Modern Bond Villain Mark Zuckerberg Comes Now For Your Children | Mark Zuckerberg

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ATerrible ideas go, Instagram for Kids is up there with a lager and power tools for toddlers. In March, Buzzfeed reported on Facebook’s plans to develop a product for those too young to officially join Instagram, as the platform requires users to be at least 13 years old.

An article from the company cited “youth work as a priority for Instagram,” which seems sinister even from the empire of Mark Zuckerberg, whose mission in life is apparently to make Bond villains look cuddly. Facebook says this will allow the company to focus on the privacy and safety of children.

Last week, an international coalition of children’s health advocates, brought together by the Boston-based nonprofit Campaign for an Ad-Free Childhood, disagreed and wrote an open letter to Zuckerberg urging the company to abandon its projects. “While collecting valuable family data and cultivating a new generation of Instagram users can benefit Facebook’s bottom line, it will likely increase Instagram use by young children who are particularly vulnerable to manipulative features. and operating the platform, ”he said.

Heart emoji, thumbs-up emoji. The ethical questions involved are vast and bewildering; one can only wonder how targeted advertising would work for users with no income, although I’m sure Nick Clegg will be on hand to mount a solid defense. There is something quietly devastating about giving children a platform that purposefully thrives on self-awareness in its many insidious forms. It may be naive of me to expect children to have a free period of wondering “but what will this be / will I look like?”, But surely we should at less try to maintain this as long as possible.

I’m an adult and I know Instagram is bad for me. It manipulates me into buying things I don’t care about, makes me compare myself unfavorably to others, and wastes me a colossal amount of time. Yet I still use it daily. And my complaints are minor; Last week, Instagram said it fixed an “error” in its new search feature that recommended search terms such as “appetite suppressant” and “fasting” to users with eating disorders.

A lot of my friends have deleted the app and only check it on their desktop because they don’t trust each other not to fall into the endless scrolling. Maybe kids have more self-control, but we shouldn’t ask them to show it.

Tom Rhodes: MasterChef was a triumph, even without all the trimmings

Tom Rhodes
Tom Rhodes: Supreme Cook. Photography: Production / BBC / Shine TV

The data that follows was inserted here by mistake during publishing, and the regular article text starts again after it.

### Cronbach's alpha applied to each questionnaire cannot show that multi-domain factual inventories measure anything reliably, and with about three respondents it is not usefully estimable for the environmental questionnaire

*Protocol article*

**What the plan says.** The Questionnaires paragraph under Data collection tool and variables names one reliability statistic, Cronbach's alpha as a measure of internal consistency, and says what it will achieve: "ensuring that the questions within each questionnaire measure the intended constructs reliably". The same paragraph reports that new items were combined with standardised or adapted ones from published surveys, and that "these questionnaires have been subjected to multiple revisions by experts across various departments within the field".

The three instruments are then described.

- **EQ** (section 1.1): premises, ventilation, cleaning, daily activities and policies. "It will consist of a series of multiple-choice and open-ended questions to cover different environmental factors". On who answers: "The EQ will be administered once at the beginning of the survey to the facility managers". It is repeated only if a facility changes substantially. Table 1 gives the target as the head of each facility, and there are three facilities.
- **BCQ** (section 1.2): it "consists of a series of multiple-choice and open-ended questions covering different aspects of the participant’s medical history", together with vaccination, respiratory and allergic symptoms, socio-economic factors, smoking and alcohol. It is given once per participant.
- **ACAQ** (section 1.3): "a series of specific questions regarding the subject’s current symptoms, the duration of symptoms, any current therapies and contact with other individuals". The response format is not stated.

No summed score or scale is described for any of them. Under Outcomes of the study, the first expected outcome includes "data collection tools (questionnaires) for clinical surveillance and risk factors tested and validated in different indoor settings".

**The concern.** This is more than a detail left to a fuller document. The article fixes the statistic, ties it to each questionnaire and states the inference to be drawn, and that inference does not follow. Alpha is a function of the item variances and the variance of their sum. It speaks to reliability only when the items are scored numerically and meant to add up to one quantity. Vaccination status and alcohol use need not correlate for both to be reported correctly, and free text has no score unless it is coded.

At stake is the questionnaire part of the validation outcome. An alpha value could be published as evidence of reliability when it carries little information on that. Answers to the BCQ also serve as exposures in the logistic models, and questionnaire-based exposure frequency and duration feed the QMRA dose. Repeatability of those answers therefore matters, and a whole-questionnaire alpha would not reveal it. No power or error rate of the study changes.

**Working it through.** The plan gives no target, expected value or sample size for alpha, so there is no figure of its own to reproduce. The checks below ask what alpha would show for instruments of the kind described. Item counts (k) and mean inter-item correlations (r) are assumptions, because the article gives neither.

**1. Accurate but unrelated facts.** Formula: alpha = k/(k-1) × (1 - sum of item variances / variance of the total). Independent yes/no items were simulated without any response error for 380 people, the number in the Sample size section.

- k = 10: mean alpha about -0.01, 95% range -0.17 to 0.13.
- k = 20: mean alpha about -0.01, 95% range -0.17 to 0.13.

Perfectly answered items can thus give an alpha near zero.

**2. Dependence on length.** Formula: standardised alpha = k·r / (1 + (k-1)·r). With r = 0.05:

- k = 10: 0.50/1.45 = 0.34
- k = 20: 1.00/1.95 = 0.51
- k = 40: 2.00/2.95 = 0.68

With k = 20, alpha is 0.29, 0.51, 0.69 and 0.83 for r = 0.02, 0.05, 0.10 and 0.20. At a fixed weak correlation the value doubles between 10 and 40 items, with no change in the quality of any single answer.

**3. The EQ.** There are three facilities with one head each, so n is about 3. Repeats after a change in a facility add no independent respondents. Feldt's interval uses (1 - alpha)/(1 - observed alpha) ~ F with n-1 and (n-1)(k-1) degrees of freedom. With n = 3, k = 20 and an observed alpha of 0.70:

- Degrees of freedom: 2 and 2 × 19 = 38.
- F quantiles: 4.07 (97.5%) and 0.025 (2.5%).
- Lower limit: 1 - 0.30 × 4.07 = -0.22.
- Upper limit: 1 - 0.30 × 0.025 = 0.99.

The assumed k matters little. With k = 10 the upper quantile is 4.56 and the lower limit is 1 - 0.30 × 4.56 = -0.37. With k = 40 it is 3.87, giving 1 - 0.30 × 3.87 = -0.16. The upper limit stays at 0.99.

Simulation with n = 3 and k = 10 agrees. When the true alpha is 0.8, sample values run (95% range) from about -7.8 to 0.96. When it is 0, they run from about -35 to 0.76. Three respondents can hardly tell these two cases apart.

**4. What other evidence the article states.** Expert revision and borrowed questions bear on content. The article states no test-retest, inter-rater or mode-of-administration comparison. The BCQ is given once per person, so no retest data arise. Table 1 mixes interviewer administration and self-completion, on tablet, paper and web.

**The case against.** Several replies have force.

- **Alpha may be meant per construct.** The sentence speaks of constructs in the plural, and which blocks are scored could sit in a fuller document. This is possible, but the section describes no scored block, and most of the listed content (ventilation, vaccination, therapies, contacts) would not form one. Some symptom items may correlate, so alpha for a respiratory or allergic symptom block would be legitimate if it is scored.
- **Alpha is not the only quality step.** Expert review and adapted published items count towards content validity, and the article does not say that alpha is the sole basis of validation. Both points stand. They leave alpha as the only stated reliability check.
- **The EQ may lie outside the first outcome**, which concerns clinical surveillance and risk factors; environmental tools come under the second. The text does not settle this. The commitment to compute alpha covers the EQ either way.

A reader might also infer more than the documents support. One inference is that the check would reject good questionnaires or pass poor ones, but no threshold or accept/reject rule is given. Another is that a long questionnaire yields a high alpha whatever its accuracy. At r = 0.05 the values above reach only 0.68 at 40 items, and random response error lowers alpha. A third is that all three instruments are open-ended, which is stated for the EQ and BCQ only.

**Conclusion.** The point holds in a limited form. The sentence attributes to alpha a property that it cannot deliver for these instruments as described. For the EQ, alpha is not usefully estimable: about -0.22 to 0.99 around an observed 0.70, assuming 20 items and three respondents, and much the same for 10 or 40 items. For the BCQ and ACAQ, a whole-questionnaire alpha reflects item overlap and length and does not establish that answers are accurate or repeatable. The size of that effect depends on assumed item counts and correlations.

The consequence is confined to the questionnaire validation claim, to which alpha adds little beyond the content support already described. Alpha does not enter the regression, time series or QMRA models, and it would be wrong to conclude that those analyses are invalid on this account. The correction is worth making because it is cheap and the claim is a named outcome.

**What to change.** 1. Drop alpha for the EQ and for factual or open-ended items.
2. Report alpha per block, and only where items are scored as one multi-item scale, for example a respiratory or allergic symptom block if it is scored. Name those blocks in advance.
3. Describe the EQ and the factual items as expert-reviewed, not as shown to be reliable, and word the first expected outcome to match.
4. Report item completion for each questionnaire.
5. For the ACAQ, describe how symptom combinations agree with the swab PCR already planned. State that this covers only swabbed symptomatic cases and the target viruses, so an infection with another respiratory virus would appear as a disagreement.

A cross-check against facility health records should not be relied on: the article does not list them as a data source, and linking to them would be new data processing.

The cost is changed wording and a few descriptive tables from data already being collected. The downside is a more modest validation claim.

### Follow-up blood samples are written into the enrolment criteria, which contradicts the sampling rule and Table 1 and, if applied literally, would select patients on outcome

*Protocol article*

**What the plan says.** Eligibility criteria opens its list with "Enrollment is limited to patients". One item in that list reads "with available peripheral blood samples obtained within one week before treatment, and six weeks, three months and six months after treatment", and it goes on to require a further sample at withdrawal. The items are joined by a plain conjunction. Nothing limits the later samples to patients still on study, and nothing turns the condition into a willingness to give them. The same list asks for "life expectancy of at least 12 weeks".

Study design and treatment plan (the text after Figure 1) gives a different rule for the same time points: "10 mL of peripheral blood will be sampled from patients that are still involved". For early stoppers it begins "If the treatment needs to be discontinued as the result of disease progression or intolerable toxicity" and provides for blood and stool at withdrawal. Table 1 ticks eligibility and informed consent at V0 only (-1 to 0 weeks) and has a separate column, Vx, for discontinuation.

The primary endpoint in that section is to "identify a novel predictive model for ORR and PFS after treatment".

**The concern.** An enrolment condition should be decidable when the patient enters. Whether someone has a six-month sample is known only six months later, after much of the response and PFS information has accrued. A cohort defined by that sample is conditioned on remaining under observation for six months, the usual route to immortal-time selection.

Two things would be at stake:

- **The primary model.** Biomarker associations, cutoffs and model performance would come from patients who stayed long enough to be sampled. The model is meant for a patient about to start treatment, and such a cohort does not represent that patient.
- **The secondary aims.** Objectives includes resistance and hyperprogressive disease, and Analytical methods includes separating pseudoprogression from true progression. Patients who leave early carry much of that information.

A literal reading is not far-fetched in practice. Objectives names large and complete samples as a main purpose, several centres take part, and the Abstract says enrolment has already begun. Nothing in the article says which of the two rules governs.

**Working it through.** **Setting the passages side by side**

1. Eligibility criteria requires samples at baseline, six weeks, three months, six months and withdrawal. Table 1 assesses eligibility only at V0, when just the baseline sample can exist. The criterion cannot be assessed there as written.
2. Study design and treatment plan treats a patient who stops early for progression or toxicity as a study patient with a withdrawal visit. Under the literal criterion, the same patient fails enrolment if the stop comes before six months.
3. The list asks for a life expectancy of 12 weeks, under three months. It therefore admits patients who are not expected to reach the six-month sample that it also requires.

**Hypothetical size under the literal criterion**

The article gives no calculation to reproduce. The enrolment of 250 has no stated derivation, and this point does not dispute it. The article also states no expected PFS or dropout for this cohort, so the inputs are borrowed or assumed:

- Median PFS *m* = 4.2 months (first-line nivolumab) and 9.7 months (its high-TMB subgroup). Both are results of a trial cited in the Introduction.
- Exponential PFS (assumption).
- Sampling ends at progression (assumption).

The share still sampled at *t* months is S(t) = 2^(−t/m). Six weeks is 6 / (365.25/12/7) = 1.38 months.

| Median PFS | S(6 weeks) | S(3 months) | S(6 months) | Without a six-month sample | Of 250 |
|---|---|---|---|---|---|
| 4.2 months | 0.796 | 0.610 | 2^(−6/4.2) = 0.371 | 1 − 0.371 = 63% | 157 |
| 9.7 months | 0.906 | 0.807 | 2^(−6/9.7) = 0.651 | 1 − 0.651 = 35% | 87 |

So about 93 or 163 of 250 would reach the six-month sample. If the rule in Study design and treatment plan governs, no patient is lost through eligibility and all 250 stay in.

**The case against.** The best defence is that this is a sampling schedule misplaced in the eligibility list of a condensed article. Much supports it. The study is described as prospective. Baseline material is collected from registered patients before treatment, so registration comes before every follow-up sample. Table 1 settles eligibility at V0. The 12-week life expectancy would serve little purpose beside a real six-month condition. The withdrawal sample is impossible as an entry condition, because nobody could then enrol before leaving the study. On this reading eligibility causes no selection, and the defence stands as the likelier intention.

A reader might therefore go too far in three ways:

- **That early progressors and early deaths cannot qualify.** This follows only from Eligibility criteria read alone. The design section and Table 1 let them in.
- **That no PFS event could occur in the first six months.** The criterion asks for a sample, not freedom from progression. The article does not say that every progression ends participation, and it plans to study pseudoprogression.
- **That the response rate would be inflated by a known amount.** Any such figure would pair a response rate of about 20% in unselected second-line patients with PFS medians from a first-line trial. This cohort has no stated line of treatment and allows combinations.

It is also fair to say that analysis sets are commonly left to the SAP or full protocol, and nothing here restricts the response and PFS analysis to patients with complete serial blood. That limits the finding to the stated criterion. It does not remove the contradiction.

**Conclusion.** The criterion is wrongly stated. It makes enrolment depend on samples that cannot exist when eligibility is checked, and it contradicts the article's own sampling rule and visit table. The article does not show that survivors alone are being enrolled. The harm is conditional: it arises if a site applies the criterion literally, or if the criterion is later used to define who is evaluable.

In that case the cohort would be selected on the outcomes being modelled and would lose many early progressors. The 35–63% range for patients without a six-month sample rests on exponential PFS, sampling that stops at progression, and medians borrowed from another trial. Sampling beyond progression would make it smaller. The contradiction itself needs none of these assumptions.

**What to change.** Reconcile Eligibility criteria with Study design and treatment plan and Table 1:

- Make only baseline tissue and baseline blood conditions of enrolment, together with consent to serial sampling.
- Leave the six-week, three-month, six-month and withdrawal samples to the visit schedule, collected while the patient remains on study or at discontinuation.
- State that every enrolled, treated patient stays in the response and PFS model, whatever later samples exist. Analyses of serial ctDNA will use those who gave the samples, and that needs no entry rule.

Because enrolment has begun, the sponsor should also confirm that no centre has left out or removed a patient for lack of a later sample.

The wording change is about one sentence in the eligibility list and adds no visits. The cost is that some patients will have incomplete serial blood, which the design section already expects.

After refreshing a search for “Final MasterChef when on” almost every hour since the weekend, we were finally served the last class of the series on Wednesday, with the BBC postponing it for several days following the death of Prince Philip. . The winner, Tom Rhodes, fully deserved his crown, even though his olive oil ice cream dessert, with salt and an extra drizzle of oil, was the very definition of having to take the judges’ word.

Prior to the competition Rhodes had been a restaurant manager at a Newcastle branch of Nando’s and he said while on leave he decided to take his chance at applying to MasterChef. It seems remarkable that he was only an amateur cook, given the level of his talent, and it felt good that he won a series filmed during Covid.

MasterChef’s usual duties rely heavily on a functioning and thriving restaurant industry, which means they need to be changed and adjusted. There was no kitchen for the crowds of workers in the canteens or patrons in the fancy restaurants, and certainly no trip to glamorous places to try and do the local cuisine. Competitors, however, had to cook for critics and chefs over and over again, which I think made it a much more difficult challenge.

Making such an entertaining MasterChef series during such volatile times was deeply impressive. While I enjoyed the adapted version, I hope that, for the sake of the industry, the next series involves cooking for the bettors and, for the sake of viewers, that the contestants stop trying to cook. a rack of lamb in the space of an hour.

Yuh-Jung Youn: this is what I call an acceptance speech

Yuh-Jung Youn
Yuh-Jung Youn: graceful in victory. Photograph: BAFTA / Reuters

Usually, the Baftas movie tends to play the Oscars and can be a predictable red carpet opportunity for the usual suspects, but, like most occasions in 2021, this year’s ceremony didn’t quite live up to it. the plan. Maybe that was the vague look of the junkyard – can someone check if the wifi router in Hollywood needs to be turned off and back on? – or maybe it was the fact that there were some real surprise winners, but I felt more fondly towards the Baftas this year than I have in a long time.

Since it was largely based on Zoom, with the exception of the in-person presenters, including my new favorite stand-up comedian Hugh Grant, there was a slight delay between a winner’s name and the recipient who heard him, which underlined the shock. , and was oddly delicious. But the speech by Yuh-Jung Youn, who won the award for Best Supporting Actress for her role in Minari, stole the evening. “Every award is meaningful, but this one, especially to be recognized by the British, known as very snobby people – they approve of me as a good actor, so I’m very, very happy,” she said. This should set the bar for all acceptance speeches from now on.

Rebecca Nicholson is an Observer columnist

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